Do Capital Gains Taxes Have to be Paid Quarterly?
Many Americans experienced their first taxable capital gain in 2020 or 2021. The most common forms of capital gains are selling homes and stocks. However, both are usually tax free. Selling a primary home does not typically result in a taxable gain as married couples are not taxed until they generate capital gains over $500,000. Further, homeowners can add a long list of capital improvements to their cost basis to further protect gains. Selling stocks also does not normally generate capital gains taxes as most Americans hold them in tax-deferred accounts like 401K’s and IRA’s.
2020 was not a normal year. Ample time at home, stimulus checks, lower spending in a closed economy, and the advent of free stock trading led countless Americans to trade stocks in taxable accounts for the first time. The ramifications of a new nation of day traders were huge, as evidenced by the GameStop saga. The aftershock of the tax implication is now on the horizon.
The IRS extended the tax deadline from April 15th to May 17th this year for almost all Americans. However, one cohort must still pay tax on April 15th: those that file quarterly. Most quarterly filers are self-employed individuals who do not have tax withholding automatically taken out of their paychecks. But, there is another category that can trigger the necessity to make quarterly tax payments: anyone who generates over $1,000 in capital gains and runs afoul of a somewhat obtuse rule listed in the IRS tax code, which we simplify to the following: if you made a capital gains of greater than $1,000 in a calendar year, you need to ensure your tax withholding for that year is equal to or greater than your tax payment for the prior year.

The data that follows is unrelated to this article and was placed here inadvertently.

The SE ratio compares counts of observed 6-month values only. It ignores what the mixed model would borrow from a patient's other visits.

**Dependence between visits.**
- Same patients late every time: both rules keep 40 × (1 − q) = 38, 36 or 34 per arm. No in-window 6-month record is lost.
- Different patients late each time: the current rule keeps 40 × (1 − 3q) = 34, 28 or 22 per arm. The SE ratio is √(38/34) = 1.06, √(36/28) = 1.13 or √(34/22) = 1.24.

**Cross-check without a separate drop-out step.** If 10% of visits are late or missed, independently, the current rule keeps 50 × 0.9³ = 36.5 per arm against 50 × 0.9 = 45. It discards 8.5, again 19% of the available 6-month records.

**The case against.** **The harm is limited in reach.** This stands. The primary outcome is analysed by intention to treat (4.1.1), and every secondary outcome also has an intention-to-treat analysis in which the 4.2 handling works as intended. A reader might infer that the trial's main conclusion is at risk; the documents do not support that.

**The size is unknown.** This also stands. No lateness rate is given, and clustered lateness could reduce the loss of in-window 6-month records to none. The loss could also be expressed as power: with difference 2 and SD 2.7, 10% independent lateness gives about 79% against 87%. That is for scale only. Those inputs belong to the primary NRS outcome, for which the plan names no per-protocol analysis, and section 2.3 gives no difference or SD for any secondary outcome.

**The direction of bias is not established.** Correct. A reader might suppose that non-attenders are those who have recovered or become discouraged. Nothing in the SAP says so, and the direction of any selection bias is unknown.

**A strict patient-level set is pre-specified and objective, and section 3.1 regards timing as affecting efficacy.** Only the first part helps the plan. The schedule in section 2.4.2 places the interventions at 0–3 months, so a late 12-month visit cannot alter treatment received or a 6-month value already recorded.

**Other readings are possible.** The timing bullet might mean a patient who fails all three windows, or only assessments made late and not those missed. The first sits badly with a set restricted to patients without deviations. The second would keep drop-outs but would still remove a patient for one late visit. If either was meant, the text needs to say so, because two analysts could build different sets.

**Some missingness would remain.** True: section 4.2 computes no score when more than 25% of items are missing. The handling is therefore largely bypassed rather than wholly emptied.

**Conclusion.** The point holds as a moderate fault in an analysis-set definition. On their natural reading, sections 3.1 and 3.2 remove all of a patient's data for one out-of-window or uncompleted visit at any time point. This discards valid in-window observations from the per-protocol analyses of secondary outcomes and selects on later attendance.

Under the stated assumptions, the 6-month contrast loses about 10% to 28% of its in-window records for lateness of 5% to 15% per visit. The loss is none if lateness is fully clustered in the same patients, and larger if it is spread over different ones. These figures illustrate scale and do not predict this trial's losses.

If you have a material capital gain in the first quarter of 2021 you need to monitor your tax withholding as the year progresses to ensure it will finish higher than your 2020 tax payment. If you have the same job you had last year with the same salary you will most likely be fine. But, if you changed jobs and took a lower salary or saw reduced compensation due to Covid there is a good chance you could violate the rule if you make no changes to your withholding. The best way to avoid having to make quarterly tax payments and worse, pay penalties, is to adjust your tax withholding as needed. Simply locate your tax payment from the year before your capital gain on your form 1040. Identify your total tax withholding for the calendar year of your capital gain. And ensure you withholding in the current year is more than the prior year. You can change your withholding with your employer throughout the year.
With a bit of tax planning, you will be able to pay your capital gains tax come normal annual tax time and face no penalties. With poor tax planning you could end up paying a tax penalty of up to 25% of your capital gain in IRS penalties. Capital gains taxes are significantly lower than ordinary income taxes: either 15% or 20% depending on total compensation. With a bit of tax planning, you can ensure you get the full tax benefit and do not end up negating some of your advantage by paying unnecessary fees. Oh, and congrats on the capital gain!